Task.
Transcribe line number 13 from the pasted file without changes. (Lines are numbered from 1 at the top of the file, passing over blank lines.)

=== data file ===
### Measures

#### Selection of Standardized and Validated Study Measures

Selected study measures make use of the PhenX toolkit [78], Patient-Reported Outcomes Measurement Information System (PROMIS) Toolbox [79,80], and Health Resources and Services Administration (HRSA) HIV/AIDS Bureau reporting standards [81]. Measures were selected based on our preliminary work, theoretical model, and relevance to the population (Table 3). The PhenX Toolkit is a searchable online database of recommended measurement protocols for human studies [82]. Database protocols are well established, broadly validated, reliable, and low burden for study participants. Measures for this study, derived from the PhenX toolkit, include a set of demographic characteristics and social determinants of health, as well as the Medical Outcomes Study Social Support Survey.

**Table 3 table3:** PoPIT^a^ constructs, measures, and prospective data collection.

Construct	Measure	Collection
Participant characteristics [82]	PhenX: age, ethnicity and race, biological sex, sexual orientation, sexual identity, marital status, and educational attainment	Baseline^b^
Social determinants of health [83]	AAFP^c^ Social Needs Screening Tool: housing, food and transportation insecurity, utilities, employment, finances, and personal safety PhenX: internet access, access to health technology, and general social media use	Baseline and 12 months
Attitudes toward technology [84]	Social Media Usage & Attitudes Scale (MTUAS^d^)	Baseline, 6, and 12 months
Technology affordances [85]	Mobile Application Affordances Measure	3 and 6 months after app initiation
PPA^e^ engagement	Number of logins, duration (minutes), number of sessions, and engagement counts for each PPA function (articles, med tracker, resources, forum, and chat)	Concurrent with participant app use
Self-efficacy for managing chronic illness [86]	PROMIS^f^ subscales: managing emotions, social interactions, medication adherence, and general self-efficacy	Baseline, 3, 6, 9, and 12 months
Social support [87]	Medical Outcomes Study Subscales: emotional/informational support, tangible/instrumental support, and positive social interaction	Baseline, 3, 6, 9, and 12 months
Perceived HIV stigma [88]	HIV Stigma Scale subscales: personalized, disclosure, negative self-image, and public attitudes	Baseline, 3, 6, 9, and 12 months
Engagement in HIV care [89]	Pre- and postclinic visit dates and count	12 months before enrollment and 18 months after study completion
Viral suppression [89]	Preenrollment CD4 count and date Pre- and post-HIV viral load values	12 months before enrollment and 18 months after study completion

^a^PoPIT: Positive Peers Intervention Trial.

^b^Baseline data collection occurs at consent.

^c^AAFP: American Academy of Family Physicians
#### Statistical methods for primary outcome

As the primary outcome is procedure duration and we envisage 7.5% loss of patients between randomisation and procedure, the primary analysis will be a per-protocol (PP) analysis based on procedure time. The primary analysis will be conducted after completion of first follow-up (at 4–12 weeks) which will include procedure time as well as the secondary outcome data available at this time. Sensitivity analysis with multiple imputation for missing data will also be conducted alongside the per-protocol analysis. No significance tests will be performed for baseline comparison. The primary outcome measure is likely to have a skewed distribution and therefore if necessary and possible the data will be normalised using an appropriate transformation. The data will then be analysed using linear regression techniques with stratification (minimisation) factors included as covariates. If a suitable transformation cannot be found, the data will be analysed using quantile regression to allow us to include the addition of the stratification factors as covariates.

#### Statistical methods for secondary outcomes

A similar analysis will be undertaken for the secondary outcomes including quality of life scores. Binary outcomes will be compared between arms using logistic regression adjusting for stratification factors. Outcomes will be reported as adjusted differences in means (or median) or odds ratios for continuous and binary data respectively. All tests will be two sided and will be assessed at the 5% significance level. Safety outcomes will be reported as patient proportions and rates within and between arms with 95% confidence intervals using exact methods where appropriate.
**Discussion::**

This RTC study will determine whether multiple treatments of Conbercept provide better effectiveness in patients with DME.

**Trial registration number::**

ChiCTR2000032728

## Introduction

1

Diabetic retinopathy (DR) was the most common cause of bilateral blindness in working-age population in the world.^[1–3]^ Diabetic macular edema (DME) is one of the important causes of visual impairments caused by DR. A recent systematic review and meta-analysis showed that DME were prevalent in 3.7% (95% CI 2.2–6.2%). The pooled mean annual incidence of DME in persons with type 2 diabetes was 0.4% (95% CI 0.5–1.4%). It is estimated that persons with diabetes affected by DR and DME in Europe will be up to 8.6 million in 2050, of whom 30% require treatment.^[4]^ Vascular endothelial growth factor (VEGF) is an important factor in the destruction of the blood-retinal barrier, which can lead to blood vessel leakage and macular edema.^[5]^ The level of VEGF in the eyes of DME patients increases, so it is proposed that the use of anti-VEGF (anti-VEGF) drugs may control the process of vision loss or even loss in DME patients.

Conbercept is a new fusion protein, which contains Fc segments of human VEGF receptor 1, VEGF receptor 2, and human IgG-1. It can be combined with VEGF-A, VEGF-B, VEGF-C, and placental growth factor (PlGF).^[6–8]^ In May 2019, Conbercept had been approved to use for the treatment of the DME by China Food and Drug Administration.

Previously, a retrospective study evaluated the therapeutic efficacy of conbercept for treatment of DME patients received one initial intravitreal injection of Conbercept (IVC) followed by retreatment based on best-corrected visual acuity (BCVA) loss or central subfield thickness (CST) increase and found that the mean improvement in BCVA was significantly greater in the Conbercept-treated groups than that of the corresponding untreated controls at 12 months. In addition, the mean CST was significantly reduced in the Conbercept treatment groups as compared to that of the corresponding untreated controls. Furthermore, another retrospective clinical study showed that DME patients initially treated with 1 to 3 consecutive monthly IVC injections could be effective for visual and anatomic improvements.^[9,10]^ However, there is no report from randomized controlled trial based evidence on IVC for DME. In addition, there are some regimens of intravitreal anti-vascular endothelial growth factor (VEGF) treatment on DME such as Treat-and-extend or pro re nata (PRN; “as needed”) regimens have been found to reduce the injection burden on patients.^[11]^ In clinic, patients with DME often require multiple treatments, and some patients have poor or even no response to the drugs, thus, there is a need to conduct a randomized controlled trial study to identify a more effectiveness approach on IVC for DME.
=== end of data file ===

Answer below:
Perceived HIV stigma [88]	HIV Stigma Scale subscales: personalized, disclosure, negative self-image, and public attitudes	Baseline, 3, 6, 9, and 12 months